Listing, printing and exporting certificates from your root certificates store

How do I export a certificate from the Java Key Store as a PEM file?

Using keytool you can issue the following command to export your Java Key Store certificate corresponding to a given alias to PEM format:

keytool -exportcert -rfc -keystore certs.jks -storepass password -alias server &gt; server.pem

Just replace the above -keystore, -storepass and -alias variables with correct values corresponding to your environment.

How do I export certificates from the NSS root certificates store as a PEM file?

Check out the Mozilla NSS certutil tool documentation, as well as the Red Hat community site discussion export certificate from cert8.db as a .pem file.

How to print PEM certificates in human readable form

In the following examples we presume you have the file GTS_Root_R1.pem with the following contents:

# Operating CA: Google Trust Services LLC
# Issuer: C=US, O=Google Trust Services LLC, CN=GTS Root R1
# Subject: C=US, O=Google Trust Services LLC, CN=GTS Root R1
# Label: "GTS Root R1
# Serial: 6e:47:a9:c5:4b:47:0c:0d:ec:33:d0:89:b9:1c:f4:e1
# MD5 Fingerprint: 82:1A:EF:D4:D2:4A:F2:9F:E2:3D:97:06:14:70:72:85
# SHA1 Fingerprint: E1:C9:50:E6:EF:22:F8:4C:56:45:72:8B:92:20:60:D7:D5:A7:A3:E8
# SHA256 Fingerprint: 2A:57:54:71:E3:13:40:BC:21:58:1C:BD:2C:F1:3E:15:84:63:20:3E:CE:94:BC:F9:D3:CC:19:6B:F0:9A:54:72
-----BEGIN CERTIFICATE-----
MIIFWjCCA0KgAwIBAgIQbkepxUtHDA3sM9CJuRz04TANBgkqhkiG9w0BAQwFADBH
MQswCQYDVQQGEwJVUzEiMCAGA1UEChMZR29vZ2xlIFRydXN0IFNlcnZpY2VzIExM
QzEUMBIGA1UEAxMLR1RTIFJvb3QgUjEwHhcNMTYwNjIyMDAwMDAwWhcNMzYwNjIy
MDAwMDAwWjBHMQswCQYDVQQGEwJVUzEiMCAGA1UEChMZR29vZ2xlIFRydXN0IFNl
cnZpY2VzIExMQzEUMBIGA1UEAxMLR1RTIFJvb3QgUjEwggIiMA0GCSqGSIb3DQEB
AQUAA4ICDwAwggIKAoICAQC2EQKLHuOhd5s73L+UPreVp0A8of2C+X0yBoJx9vaM
f/vo27xqLpeXo4xL+Sv2sfnOhB2x+cWX3u+58qPpvBKJXqeqUqv4IyfLpLGcY9vX
mX7wCl7raKb0xlpHDU0QM+NOsROjyBhsS+z8CZDfnWQpJSMHobTSPS5g4M/SCYe7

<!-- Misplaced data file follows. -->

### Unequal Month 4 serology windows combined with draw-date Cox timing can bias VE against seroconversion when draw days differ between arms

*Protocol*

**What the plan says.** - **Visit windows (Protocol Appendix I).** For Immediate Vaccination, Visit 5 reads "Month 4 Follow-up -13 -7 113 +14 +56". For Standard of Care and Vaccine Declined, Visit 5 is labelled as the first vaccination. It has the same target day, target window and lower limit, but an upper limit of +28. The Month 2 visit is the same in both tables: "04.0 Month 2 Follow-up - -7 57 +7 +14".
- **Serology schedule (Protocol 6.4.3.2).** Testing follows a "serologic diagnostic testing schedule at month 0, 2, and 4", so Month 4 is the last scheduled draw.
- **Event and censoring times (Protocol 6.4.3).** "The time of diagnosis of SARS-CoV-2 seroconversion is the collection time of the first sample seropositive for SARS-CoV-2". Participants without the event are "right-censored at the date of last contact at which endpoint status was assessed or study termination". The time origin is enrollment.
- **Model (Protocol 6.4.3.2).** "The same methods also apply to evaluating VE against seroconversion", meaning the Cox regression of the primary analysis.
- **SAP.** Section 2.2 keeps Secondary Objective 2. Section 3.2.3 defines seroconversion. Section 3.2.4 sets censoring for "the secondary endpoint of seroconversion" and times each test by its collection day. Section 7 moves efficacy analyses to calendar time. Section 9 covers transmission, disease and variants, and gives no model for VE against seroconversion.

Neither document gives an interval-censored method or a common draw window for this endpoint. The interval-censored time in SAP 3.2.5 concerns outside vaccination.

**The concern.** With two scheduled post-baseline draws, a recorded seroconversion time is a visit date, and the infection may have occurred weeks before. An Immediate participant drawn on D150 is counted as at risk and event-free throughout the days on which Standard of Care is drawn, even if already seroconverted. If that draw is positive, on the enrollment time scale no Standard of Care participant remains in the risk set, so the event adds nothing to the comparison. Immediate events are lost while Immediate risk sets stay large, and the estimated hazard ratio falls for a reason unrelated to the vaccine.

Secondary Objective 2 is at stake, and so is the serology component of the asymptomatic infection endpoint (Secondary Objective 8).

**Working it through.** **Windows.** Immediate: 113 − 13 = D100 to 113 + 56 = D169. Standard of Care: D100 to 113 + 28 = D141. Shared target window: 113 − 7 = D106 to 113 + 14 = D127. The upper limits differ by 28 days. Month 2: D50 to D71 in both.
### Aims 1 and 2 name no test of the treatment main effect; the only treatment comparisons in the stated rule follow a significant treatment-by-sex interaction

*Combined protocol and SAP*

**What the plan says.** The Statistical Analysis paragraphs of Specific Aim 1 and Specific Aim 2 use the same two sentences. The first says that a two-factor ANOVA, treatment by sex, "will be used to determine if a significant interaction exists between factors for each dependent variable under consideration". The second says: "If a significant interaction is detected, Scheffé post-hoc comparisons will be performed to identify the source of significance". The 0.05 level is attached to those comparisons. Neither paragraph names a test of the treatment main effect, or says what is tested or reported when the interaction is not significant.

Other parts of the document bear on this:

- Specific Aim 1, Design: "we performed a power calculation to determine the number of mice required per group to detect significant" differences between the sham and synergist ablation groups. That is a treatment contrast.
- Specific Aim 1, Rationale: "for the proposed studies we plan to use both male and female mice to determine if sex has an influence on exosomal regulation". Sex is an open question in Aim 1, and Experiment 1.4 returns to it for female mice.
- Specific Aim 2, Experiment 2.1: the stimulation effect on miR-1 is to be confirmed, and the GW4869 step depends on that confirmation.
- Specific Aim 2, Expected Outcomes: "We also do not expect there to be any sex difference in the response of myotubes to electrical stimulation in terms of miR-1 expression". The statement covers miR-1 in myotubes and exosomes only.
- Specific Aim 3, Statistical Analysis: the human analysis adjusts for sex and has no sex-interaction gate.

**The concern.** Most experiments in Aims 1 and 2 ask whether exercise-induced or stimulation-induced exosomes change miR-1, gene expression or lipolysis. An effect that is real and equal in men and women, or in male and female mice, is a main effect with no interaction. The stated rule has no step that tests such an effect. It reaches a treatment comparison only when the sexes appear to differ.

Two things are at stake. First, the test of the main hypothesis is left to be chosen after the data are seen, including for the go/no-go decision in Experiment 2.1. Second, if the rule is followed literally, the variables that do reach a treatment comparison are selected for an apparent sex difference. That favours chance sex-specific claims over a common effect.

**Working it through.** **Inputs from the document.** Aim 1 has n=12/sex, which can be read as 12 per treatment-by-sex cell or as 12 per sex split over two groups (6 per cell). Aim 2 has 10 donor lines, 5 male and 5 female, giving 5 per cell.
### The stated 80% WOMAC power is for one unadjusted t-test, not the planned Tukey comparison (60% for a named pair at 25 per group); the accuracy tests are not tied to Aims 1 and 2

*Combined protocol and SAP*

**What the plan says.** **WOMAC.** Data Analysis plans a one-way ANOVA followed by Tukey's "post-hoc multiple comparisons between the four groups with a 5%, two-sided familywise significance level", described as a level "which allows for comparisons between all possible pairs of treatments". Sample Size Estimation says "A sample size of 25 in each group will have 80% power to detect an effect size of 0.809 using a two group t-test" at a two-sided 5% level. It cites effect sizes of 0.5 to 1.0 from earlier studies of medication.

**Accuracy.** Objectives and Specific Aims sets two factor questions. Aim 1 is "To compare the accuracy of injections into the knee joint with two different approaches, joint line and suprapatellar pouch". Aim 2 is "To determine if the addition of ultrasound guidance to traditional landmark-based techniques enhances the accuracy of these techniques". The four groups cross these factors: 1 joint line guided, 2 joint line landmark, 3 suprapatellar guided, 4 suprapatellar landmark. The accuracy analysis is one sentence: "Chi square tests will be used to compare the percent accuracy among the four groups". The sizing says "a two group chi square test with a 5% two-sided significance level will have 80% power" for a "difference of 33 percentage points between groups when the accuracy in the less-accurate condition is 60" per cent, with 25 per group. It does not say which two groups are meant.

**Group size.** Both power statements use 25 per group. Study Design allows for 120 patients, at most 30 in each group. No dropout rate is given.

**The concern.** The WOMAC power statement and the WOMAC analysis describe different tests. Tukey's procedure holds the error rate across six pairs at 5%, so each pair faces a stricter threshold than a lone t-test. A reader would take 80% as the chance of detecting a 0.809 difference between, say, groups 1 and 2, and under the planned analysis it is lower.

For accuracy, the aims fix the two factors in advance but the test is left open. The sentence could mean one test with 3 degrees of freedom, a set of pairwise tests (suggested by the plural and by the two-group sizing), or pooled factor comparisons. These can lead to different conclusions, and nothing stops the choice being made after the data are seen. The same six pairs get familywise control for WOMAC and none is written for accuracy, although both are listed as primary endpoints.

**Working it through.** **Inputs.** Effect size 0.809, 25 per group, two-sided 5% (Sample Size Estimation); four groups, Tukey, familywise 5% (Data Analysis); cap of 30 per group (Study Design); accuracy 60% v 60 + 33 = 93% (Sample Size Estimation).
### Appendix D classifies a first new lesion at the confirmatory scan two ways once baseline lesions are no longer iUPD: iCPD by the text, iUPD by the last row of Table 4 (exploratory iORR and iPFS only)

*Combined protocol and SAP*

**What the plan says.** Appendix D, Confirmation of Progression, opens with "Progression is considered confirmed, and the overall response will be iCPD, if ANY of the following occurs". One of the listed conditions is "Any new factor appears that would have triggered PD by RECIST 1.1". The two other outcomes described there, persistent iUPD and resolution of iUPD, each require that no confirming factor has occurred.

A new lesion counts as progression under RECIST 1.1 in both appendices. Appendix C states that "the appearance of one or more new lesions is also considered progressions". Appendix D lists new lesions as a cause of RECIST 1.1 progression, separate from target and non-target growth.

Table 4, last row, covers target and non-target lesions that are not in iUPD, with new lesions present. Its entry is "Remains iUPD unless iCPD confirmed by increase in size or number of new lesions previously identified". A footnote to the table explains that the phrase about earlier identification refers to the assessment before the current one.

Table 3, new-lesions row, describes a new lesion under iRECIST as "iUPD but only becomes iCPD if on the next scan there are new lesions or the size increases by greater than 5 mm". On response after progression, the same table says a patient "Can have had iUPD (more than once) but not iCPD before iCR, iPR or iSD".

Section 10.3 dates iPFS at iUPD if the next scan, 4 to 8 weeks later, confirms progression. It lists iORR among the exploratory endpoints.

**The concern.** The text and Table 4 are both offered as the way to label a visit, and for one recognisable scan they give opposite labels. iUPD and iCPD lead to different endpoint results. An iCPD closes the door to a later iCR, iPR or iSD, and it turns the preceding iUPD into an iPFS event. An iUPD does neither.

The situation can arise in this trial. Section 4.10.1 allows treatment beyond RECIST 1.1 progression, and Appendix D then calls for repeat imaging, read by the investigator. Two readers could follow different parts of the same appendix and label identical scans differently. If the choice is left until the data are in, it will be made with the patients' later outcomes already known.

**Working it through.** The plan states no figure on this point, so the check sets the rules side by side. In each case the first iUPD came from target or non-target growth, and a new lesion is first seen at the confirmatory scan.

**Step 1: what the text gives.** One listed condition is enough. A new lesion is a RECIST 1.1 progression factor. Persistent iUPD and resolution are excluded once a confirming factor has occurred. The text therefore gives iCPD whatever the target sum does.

zUjwTcLCeoiKu7rPWRnWr4+wB7CeMfGCwcDfLqZtbBkOtdh+JhpFAz2weaSUKK0P
fyblqAj+lug8aJRT7oM6iCsVlgmy4HqMLnXWnOunVmSPlk9orj2XwoSPwLxAwAtc
vfaHszVsrBhQf4TgTM2S0yDpM7xSma8ytSmzJSq0SPly4cpk9+aCEI3oncKKiPo4
Zor8Y/kB+Xj9e1x3+naH+uzfsQ55lVe0vSbv1gHR6xYKu44LtcXFilWr06zqkUsp
zBmkMiVOKvFlRNACzqrOSbTqn3yDsEB750Orp2yjj32JgfpMpf/VjsPOS+C12LOO
Rc92wO1AK/1TD7Cn1TsNsYqiA94xrcx36m97PtbfkSIS5r762DL8EGMUUXLeXdYW
k70paDPvOmbsB4om3xPXV2V4J95eSRQAogB/mqghtqmxlbCluQ0WEdrHbEg8QOB+
DVrNVjzRlwW5y0vtOUucxD/SVRNuJLDWcfr0wbrM7Rv1/oFB2ACYPTrIrnqYNxgF
lQIDAQABo0IwQDAOBgNVHQ8BAf8EBAMCAQYwDwYDVR0TAQH/BAUwAwEB/zAdBgNV
HQ4EFgQU5K8rJnEaK0gnhS9SZizv8IkTcT4wDQYJKoZIhvcNAQEMBQADggIBADiW
Cu49tJYeX++dnAsznyvgyv3SjgofQXSlfKqE1OXyHuY3UjKcC9FhHb8owbZEKTV1
d5iyfNm9dKyKaOOpMQkpAWBz40d8U6iQSifvS9efk+eCNs6aaAyC58/UEBZvXw6Z
XPYfcX3v73svfuo21pdwCxXu11xWajOl40k4DLh9+42FpLFZXvRq4d2h9mREruZR
gyFmxhE+885H7pwoHyXa/6xmld01D1zvICxi/ZG6qcz8WpyTgYMpl0p8WnK0OdC3
d8t5/Wk6kjftbjhlRn7pYL15iJdfOBL07q9bgsiG1eGZbYwE8na6SfZu6W0eX6Dv
J4J2QPim01hcDyxC2kLGe4g0x8HYRZvBPsVhHdljUEn2NIVq4BjFbkerQUIpm/Zg
DdIx02OYI5NaAIFItO/Nis3Jz5nu2Z6qNuFoS3FJFDYoOj0dzpqPJeaAcWErtXvM
+SUWgeExX6GjfhaknBZqlxi9dnKlC54dNuYvoS++cJEPqOba+MSSQGwlfnuzCdyy
F62ARPBopY+Udf90WuioAnwMCeKpSwughQtiue+hMZL77/ZRBIls6Kl0obsXs7X9
SQ98POyDGCBDTtWTurQ0sR8WNh8M5mQ5Fkzc4P4dyKliPUDqysU0ArSuiYgzNdws
E3PYJ/HQcu51OyLemGhmW/HGY0dVHLqlCFF1pkgl
-----END CERTIFICATE-----
Printing certificate files using OpenSSL

Issuing the command

openssl x509 -in GTS_Root_R1.pem -text

should output something similar to:

Certificate:
    Data:
        Version: 3 (0x2)
        Serial Number:
            6e:47:a9:c5:4b:47:0c:0d:ec:33:d0:89:b9:1c:f4:e1
        Signature Algorithm: sha384WithRSAEncryption
        Issuer: C = US, O = Google Trust Services LLC, CN = GTS Root R1
        Validity
            Not Before: Jun 22 00:00:00 2016 GMT
            Not After : Jun 22 00:00:00 2036 GMT
        Subject: C = US, O = Google Trust Services LLC, CN = GTS Root R1
        Subject Public Key Info:
            Public Key Algorithm: rsaEncryption
                RSA Public-Key: (4096 bit)
                Modulus:
                    …
                Exponent: 65537 (0x10001)
        X509v3 extensions:
            X509v3 Key Usage: critical
                Certificate Sign, CRL Sign
            X509v3 Basic Constraints: critical
                CA:TRUE
            X509v3 Subject Key Identifier:
                E4:AF:2B:26:71:1A:2B:48:27:85:2F:52:66:2C:EF:F0:89:13:71:3E
    Signature Algorithm: sha384WithRSAEncryption
        …

For instructions getting openssl, see section Getting OpenSSL.

Printing certificates using Java keytool

Issuing the following command

keytool -printcert -file GTS_Root_R1.pem

should output something similar to:

Owner: CN=GTS Root R1, O=Google Trust Services LLC, C=US
Issuer: CN=GTS Root R1, O=Google Trust Services LLC, C=US
Serial number: 6e47a9c54b470c0dec33d089b91cf4e1